This approach has been used in audio amplifiers before, using an excessively high supply voltage to enhance gain, as well as provide more dynamic range.  A transistor biased at 30V and supplied from 100V has triple the gain and twice the dynamic range of a transistor supplied from +/-15V.  Dynamic range being the available voltage swing before clipping occurs.

*Which can be extended further by keeping collector voltage constant: if you use a cascode configuration, the effect is to isolate the output voltage (which is driven by the top transistor) and current (which is set by the bottom transistor), giving a more ideal CCS output.  You need to do the same for the load, of course, so instead of a very large resistor, you'd use a current source, which either uses a fairly large emitter resistor (in a sense, cascoding the resistor with a transistor, to make it a better current source -- same idea :D ), or two transistors in cascode proper.  After these steps, the DC gain is now extremely high (easily over 10k), but very weak (if you connect any resistance to it, the gain drops like a stone), and very slow (because the capacitive reactance of the transistors themselves dominates, even in the audio frequency range).

Tim
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Offline David Hess

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Re: How big can the gain of grounded emitter amplifier be?
« Reply #4 on: October 14, 2017, 09:16:47 pm »
I agree with bd139, the book's explanation leaves a lot out and T3sl4co1l pretty much covered my response.  There are ways to support the collector current without lowering value of the collector load resistance so the gain may be increased including using an active or inductive load or raising the supply voltage.  Then other factors like the Early effect, Miller effect, and output capacitance limit the gain.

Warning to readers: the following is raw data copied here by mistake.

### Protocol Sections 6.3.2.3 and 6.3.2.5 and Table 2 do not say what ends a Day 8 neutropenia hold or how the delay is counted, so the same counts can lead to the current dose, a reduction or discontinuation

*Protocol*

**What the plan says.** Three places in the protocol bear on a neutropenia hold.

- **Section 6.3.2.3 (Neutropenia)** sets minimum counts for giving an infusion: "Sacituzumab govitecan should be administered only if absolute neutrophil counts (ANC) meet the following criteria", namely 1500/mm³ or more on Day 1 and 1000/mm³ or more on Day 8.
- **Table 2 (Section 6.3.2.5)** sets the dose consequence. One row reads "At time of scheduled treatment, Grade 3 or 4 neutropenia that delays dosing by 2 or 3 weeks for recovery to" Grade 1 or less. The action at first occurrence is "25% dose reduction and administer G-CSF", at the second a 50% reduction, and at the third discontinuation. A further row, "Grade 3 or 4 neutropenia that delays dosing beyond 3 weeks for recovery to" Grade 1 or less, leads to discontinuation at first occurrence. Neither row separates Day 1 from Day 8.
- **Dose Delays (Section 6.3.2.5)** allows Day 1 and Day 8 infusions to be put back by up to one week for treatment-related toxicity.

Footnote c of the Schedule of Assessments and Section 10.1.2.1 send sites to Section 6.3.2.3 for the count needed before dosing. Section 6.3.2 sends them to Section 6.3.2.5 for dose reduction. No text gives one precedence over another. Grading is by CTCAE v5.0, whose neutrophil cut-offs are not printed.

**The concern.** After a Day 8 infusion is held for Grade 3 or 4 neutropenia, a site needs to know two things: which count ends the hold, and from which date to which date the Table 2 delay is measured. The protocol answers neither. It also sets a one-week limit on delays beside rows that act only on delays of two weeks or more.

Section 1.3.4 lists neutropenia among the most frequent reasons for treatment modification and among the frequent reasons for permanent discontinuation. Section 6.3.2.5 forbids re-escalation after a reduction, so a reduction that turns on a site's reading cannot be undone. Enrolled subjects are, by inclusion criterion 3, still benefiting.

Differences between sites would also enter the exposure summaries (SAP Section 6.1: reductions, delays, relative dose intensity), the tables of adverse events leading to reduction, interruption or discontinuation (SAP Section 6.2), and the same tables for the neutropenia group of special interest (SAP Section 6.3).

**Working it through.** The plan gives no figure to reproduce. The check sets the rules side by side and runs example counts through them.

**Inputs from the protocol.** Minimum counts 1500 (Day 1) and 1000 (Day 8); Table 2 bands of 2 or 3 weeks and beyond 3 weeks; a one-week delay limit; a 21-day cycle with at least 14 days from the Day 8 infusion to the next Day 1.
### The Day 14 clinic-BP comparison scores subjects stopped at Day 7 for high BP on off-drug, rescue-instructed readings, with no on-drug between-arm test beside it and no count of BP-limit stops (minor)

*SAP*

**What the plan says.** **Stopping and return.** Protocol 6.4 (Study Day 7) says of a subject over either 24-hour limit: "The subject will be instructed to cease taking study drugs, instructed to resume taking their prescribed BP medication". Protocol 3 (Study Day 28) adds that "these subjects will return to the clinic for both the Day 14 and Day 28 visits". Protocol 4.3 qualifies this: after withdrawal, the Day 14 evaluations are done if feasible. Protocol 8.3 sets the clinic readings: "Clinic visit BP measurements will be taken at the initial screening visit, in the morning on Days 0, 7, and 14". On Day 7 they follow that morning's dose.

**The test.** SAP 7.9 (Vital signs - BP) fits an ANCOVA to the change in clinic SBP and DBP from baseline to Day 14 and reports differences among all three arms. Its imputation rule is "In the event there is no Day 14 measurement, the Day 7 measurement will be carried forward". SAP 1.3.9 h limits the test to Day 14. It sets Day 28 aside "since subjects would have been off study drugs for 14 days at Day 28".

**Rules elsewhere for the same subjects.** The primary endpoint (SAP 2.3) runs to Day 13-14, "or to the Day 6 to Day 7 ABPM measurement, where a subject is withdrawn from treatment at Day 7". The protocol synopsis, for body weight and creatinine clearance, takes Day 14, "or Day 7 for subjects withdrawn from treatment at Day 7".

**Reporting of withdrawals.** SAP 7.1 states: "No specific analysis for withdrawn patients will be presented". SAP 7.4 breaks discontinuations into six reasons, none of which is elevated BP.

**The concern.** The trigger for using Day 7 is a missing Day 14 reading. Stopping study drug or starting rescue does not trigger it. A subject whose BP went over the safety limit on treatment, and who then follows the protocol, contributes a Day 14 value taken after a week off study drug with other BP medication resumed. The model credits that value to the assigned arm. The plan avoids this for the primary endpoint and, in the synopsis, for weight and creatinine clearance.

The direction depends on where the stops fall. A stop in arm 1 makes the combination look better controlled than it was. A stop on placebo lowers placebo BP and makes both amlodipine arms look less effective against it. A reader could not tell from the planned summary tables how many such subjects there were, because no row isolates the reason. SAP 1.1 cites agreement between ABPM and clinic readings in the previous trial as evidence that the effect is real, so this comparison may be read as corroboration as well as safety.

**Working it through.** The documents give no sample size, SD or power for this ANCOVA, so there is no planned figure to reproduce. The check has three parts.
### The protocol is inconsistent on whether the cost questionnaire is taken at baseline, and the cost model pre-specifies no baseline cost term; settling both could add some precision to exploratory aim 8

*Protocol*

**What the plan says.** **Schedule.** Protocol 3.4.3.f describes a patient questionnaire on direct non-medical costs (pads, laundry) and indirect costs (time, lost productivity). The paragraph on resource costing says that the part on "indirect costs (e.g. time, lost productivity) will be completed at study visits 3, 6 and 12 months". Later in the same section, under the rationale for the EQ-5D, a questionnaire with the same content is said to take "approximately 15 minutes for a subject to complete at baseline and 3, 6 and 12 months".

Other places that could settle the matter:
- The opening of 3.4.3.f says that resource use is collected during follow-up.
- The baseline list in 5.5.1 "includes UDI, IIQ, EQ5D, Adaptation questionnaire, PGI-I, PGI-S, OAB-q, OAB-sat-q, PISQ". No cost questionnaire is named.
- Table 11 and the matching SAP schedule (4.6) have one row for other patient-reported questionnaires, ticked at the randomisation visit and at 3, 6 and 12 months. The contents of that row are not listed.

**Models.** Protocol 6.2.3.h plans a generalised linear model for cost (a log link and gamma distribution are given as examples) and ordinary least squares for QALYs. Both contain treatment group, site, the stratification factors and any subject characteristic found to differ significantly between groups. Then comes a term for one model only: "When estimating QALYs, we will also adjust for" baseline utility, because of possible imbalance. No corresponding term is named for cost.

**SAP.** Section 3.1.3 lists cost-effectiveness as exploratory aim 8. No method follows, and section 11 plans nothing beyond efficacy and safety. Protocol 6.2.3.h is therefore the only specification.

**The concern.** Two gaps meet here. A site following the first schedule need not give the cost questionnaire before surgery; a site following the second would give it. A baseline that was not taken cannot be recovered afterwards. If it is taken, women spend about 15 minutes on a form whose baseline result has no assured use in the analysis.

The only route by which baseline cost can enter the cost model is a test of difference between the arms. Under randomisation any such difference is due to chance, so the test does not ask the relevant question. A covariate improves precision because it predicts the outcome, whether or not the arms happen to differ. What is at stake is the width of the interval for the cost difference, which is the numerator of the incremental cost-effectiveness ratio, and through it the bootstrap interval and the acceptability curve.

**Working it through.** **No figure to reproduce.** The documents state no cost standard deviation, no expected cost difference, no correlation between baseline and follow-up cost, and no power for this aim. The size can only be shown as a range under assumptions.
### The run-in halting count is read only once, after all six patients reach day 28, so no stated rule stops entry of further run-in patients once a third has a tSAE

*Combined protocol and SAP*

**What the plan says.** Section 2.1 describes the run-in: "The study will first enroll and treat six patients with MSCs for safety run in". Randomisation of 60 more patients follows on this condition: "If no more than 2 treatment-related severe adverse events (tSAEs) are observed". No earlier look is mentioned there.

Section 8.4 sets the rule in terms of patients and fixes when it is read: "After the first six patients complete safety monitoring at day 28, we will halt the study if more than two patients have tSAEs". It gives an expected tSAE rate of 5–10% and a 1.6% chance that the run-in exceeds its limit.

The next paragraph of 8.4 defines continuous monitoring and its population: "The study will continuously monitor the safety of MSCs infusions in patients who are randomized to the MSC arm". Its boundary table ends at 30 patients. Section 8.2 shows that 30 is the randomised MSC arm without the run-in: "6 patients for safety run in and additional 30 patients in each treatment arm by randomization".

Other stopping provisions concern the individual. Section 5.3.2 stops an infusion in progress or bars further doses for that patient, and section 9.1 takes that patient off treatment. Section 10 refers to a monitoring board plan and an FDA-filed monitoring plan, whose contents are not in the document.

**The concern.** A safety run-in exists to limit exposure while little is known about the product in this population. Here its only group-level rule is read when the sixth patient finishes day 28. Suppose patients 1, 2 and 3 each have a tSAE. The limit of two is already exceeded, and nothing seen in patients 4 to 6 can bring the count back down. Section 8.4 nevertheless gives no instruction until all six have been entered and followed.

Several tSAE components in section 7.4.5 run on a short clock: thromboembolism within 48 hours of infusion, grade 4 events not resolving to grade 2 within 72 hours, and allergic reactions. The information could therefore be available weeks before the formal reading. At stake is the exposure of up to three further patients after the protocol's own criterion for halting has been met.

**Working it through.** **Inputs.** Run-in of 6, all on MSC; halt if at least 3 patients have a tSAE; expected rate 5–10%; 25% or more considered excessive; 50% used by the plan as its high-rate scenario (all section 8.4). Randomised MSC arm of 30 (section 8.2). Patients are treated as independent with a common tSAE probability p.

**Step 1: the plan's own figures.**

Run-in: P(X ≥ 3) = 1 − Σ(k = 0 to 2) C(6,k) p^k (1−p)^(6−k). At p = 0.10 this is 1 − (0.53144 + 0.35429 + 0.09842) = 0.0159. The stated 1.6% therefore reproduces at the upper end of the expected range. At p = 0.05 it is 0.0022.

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Offline Audioguru

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Re: How big can the gain of grounded emitter amplifier be?
« Reply #5 on: October 15, 2017, 12:35:44 am »
Since the transistor amplifier has no negative feedback then its distortion is high. I see the top half of the sinewave squashed a little resulting in about 5% distortion even though the p-p output is less than half the supply voltage. When the output level is higher then the distortion becomes extreme even when the output level is lower than clipping. The top half of the waveform is where the transistor current is low resulting in reduced gm and a squashed output.
 
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Online bd139

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Re: How big can the gain of grounded emitter amplifier be?
« Reply #6 on: October 15, 2017, 09:44:06 am »
Distortion there is because the collector resistor is too big or the supply voltage is too low or the input signal is too large. You don’t need negative feedback with a grounded emitter to get good distortion characteristics.  What you do need to do is keep it well away from saturation and cut off.